Story by Muriel Vega. Photos by Jenni Girtman
The first thing you’ll spot at one of chef Maricela Vega’s intown food pop-ups is her bright red neon sign that spells “Tamales.” Sitting on each counter like a flag staking her territory, the sign’s retro style informs her back-to-basics style of cuisine, with only sustainably grown vegetables and ingredients that support as many local farmers as possible.
“Working with tamales was the most community-grounded moment that I first experienced,” Vega says. “We were getting the banana leaves from my parents’ house, and then all of the vegetables were either ones they grew or from the farmers market. It was just like: Wow, this tamale is Atlanta.”
No relation to this writer, Vega grew up in Dalton — about 90 minutes from Atlanta — after her family immigrated from Mexico to California and made their way to Georgia. Despite learning cooking techniques from her Mexican mother, Vega didn’t immediately connect with food. She attended Georgia Southern University for two years to study international law, but an internship at an Atlanta law firm, where she assisted on a murder case, gave her a chance to fall in love with the city.
Ten years later, Vega still hasn’t looked back.
“I used to come to Atlanta when I was young, but never actually got to really see the city the until then — just walking and biking everywhere,” Vega says. She put aside her plans to be a lawyer, but “the only way that I could stay was if I were to pay for my living.”
She tapped into that knowledge her mother gave her in the kitchen, and without formal training, grabbed service gigs at Midway Pub, Empire State South and the now-shuttered Tierra Restaurant. Around 2011, she stopped serving and began working in the kitchen, leading Sun in my Belly’s catering as well.
Her experiences include an interdisciplinary program at UGA and a pasta-making stint at No. 246, but she attributes her return to Empire State South in 2016 as “where all my discipline came.”
As she spent more time cooking, she made trips to Mexico City and Cuba to explore how others made food sustainable and how she could bring those practices back to Atlanta.
She says that the walk-in refrigerator at Empire State South put the sourcing of food into perspective for her. “Their walk-in was broken down by farms, varieties of radishes or carrots, and it was all just very specific,” she says. “I started asking, ‘Who are these farms?’ ‘What does this variety mean?’ I just remember one day being like, ‘Chef, I want to meet these people.’”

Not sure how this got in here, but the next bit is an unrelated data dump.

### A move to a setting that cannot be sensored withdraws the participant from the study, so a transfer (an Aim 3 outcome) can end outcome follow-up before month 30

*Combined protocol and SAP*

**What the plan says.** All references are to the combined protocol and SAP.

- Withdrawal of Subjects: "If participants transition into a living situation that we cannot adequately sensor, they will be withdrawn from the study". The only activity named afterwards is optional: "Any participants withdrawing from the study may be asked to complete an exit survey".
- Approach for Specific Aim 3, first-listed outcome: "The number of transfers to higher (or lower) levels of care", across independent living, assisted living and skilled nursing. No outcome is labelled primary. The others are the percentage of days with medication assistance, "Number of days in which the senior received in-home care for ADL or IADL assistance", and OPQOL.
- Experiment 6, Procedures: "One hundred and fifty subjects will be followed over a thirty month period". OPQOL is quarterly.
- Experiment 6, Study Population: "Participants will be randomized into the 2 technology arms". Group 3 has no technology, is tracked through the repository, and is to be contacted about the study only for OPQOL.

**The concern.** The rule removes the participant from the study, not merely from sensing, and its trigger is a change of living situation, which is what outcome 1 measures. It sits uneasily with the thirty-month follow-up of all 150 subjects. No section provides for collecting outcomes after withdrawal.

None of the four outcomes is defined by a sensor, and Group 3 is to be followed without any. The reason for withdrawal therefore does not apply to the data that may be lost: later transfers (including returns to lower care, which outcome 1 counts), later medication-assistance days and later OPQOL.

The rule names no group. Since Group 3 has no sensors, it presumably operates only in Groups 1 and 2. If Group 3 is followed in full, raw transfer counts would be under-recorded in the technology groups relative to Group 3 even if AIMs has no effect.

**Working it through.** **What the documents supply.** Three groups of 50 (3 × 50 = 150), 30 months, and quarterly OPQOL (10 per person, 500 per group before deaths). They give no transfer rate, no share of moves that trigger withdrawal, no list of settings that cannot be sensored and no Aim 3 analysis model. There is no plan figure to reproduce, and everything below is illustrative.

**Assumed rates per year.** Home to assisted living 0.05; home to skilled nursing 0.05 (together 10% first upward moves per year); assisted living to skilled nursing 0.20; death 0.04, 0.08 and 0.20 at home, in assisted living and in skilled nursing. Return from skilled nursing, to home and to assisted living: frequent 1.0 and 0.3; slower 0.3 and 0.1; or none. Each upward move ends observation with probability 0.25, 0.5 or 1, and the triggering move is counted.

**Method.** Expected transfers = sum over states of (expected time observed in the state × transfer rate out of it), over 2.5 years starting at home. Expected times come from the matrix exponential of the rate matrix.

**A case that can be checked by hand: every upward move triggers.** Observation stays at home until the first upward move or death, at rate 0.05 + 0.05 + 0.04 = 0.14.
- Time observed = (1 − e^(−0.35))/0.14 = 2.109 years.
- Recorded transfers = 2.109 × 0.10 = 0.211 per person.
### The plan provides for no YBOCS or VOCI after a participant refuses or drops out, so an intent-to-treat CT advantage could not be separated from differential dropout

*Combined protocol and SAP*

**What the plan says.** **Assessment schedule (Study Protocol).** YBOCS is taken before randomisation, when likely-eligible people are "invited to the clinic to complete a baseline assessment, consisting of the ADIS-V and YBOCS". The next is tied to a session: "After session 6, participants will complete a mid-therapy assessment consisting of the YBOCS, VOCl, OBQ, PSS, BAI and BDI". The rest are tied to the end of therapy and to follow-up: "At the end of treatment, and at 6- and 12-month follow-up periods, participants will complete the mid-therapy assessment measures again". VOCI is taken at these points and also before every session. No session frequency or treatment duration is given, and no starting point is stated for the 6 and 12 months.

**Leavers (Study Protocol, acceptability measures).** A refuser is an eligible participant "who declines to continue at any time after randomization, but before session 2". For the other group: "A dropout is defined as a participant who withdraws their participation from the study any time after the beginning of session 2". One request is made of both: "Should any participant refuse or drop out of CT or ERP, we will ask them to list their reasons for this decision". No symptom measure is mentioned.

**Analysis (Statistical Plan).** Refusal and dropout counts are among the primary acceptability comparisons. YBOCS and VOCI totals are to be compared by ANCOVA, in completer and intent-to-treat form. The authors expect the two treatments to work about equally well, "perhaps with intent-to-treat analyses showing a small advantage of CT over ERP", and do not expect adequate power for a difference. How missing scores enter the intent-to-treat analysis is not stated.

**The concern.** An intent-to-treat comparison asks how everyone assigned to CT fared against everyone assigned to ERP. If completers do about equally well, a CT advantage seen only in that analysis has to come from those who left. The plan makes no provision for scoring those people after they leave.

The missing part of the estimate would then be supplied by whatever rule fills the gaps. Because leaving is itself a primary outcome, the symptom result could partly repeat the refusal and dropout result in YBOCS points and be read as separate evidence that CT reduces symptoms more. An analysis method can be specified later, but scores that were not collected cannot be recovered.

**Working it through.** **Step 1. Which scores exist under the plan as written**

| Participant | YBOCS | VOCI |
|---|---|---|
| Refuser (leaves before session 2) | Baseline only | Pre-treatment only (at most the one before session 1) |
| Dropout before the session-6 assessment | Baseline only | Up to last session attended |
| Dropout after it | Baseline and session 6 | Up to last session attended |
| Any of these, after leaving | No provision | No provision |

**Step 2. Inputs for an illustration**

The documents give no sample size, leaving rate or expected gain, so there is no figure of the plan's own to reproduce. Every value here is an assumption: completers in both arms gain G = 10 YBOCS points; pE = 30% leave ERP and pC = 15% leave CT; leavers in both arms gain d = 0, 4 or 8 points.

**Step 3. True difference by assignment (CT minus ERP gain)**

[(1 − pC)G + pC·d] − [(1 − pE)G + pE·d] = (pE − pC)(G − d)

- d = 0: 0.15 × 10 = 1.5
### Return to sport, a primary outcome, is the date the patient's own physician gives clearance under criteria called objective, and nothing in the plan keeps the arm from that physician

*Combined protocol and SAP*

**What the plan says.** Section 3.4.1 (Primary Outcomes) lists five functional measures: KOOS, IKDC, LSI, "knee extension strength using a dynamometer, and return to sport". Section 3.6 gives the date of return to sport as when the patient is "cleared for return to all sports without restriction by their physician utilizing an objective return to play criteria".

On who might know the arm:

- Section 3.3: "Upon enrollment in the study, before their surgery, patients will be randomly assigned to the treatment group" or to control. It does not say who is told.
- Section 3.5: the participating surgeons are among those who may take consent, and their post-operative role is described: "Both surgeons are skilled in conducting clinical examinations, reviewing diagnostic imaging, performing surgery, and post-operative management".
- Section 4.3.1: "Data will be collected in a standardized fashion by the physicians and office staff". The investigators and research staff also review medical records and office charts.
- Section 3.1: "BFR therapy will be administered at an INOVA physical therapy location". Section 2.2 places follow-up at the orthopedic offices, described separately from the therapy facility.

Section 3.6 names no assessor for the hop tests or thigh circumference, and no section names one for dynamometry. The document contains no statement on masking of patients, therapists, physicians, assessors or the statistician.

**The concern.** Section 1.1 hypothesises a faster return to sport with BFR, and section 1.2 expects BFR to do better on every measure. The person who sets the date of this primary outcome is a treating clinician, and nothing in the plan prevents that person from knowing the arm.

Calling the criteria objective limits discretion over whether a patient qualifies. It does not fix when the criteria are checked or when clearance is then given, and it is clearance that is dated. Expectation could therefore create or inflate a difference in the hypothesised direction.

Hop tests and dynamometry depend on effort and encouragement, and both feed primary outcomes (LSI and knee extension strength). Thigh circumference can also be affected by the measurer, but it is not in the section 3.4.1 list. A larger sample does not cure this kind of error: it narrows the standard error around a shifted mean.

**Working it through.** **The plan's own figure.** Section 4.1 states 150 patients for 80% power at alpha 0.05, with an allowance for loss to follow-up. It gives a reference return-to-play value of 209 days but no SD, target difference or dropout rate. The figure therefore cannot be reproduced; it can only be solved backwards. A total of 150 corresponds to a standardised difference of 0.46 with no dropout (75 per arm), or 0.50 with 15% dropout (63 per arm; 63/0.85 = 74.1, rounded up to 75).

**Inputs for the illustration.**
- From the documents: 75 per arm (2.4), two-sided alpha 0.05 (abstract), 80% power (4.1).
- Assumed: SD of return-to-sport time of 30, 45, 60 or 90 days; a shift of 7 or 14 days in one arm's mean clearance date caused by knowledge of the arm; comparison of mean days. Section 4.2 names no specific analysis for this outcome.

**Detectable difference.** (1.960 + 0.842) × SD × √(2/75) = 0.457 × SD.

That’s how she made her relationships with local farmers from Grow Where You Are, Mayflor Farms, Mena’s Farm and Community Farmers Markets. Her plant-based dishes are inspired by Mexican cuisine, but turned on their head by creative use of ingredients from Georgia farms. Vega’s specialties include tostadas with pumpkin-seed salsa, poached egg and swiss chard; tamales filled with chicken, greens and sesame sauce; and fried rice filled with vibrant vegetables like beets.
Vega has occasionally used meat from local farms, but most of her dishes are vegetarian or vegan. “The idea is to create an entire relationship with the food system in our community,” Vega says. “If you look back at our history we didn’t always have pork or chickens. Really this is a proper interpretation of what Mexican cuisine should actually look like. Potatoes, cactus and tomato broth.”
“I don’t even know if people realize how important it is to actually know what is going on in our food system,” Vega says. “There are people in Cuba that are eating chicken from North Georgia.”
After a short stint of doing a supper club, El Palador, out of her beautiful house in Mechanicsville last year, as well as selling tamales at the East Atlanta Village Farmers Market, Vega has transitioned out to the community.
She’s doing lunch pop-ups every other week at bike apparel shop the Spindle in Studioplex and multiple-course dinners once a month at LottaFrutta — all driven by her social media. Diners follow her umbrella name, Chicomecóatl (chicomecoatl.com), for the goddess of corn.
At the Spindle, she serves snack-sized plates. “It’s little things that you would eat if you’re craving them, you know?” Vega says. “If you were in Mexico, you might go and pick up an empanada in the market, or you might grab a tamale. It isn’t a full-on experience of a meal.”
In the next few months, she’ll feed the students of Peace Prep Academy in the English Avenue Neighborhood until December, giving them access to vegan meals rich in fresh produce often not found in their neighborhoods, and teaching them more about where food comes from.
Early next year, she’ll head to Mexico for two months to study corn and its nutrients and apply that knowledge into a new business: a corner store-type place in Atlanta similar to Mexican bodegas. “I want to honor my grandparents. I want to have corn tortillas the way that we make them,” Vega says.
“If I can provide food, I can get my business rolling, and I can also later create socioeconomic models to shift some of my cuisine into other parts of the Latino community — then that’s big.”
Find Maricela Vega at the Spindle and LottaFrutta in Old Fourth Ward or at chicomecoatl.com. She posts her next dates, menus and new locations on her Instagram, @chicomecoatlien
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